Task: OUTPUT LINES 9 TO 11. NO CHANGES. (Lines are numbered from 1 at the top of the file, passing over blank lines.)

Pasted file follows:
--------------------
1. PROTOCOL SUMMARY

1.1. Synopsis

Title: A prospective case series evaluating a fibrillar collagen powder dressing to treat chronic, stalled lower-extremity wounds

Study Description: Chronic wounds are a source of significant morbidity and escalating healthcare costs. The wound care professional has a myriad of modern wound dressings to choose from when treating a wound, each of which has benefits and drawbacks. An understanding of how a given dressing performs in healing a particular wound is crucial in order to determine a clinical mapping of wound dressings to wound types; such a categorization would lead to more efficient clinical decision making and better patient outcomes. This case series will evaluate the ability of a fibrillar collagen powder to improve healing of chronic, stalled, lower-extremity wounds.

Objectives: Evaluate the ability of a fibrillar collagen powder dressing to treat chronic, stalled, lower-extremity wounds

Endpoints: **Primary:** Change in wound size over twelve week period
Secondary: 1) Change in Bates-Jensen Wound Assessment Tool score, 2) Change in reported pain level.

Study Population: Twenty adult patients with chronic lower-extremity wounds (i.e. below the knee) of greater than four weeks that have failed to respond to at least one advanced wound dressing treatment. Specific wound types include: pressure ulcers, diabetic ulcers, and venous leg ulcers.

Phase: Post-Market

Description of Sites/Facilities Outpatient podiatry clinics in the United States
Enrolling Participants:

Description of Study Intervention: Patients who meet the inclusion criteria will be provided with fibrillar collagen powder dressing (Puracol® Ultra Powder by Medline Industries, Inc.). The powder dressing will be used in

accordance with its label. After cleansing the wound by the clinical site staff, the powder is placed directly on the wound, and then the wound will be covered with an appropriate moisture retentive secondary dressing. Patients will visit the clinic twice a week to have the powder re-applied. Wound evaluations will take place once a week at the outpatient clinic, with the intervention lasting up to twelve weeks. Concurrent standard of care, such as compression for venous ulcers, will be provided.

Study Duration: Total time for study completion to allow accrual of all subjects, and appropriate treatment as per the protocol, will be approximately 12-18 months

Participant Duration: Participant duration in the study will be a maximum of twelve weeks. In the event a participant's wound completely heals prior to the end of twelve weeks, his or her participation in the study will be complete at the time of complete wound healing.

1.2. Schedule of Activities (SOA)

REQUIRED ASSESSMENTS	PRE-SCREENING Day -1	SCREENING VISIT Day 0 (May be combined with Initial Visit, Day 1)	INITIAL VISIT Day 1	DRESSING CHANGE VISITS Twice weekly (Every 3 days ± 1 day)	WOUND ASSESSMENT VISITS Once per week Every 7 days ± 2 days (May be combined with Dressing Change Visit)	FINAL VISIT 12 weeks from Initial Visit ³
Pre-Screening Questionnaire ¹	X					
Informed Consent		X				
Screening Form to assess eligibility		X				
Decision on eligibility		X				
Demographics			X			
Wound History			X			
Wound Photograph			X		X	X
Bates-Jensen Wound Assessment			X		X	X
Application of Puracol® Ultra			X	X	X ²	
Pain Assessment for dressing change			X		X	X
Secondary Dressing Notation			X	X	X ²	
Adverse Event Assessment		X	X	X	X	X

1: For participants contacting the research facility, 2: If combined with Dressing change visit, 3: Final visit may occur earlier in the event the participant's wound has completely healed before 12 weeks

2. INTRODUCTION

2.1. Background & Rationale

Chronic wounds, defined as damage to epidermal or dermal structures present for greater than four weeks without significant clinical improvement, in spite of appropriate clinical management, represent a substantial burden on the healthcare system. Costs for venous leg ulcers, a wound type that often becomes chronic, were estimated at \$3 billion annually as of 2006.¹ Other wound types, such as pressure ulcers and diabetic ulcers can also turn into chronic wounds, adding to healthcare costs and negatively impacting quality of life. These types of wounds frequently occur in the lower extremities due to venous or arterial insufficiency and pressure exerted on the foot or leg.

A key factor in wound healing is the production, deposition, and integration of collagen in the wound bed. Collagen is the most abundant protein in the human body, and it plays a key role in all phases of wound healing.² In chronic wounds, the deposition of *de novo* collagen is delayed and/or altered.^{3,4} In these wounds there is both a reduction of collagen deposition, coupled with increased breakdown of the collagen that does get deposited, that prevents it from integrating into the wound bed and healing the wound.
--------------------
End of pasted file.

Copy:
Phase: Post-Market

Description of Sites/Facilities Outpatient podiatry clinics in the United States
Enrolling Participants: